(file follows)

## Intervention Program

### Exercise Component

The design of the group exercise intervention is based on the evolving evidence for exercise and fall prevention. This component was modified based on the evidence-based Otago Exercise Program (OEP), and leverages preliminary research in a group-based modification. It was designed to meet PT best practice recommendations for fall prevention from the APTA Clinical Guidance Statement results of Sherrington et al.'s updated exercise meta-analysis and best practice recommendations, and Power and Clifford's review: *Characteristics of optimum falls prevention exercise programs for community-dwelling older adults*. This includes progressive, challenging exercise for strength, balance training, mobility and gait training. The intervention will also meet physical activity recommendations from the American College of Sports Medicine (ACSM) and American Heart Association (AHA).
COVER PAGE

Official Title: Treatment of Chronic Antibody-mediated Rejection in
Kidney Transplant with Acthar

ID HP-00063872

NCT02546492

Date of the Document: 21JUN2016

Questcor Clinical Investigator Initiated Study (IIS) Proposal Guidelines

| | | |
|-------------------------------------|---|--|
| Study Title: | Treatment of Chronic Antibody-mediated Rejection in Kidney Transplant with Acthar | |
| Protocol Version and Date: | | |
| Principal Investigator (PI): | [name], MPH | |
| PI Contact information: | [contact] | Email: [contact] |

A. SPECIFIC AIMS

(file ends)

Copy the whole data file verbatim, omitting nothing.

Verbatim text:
## Intervention Program

### Exercise Component

The design of the group exercise intervention is based on the evolving evidence for exercise and fall prevention. This component was modified based on the evidence-based Otago Exercise Program (OEP), and leverages preliminary research in a group-based modification. It was designed to meet PT best practice recommendations for fall prevention from the APTA Clinical Guidance Statement results of Sherrington et al.'s updated exercise meta-analysis and best practice recommendations, and Power and Clifford's review: *Characteristics of optimum falls prevention exercise programs for community-dwelling older adults*. This includes progressive, challenging exercise for strength, balance training, mobility and gait training. The intervention will also meet physical activity recommendations from the American College of Sports Medicine (ACSM) and American Heart Association (AHA).
COVER PAGE

Official Title: Treatment of Chronic Antibody-mediated Rejection in
Kidney Transplant with Acthar

ID HP-00063872

NCT02546492

Date of the Document: 21JUN2016

Questcor Clinical Investigator Initiated Study (IIS) Proposal Guidelines

| | | |
|-------------------------------------|---|--|
| Study Title: | Treatment of Chronic Antibody-mediated Rejection in Kidney Transplant with Acthar | |
| Protocol Version and Date: | | |
| Principal Investigator (PI): | [name], MPH | |
| PI Contact information: | [contact] | Email: [contact] |

A. SPECIFIC AIMS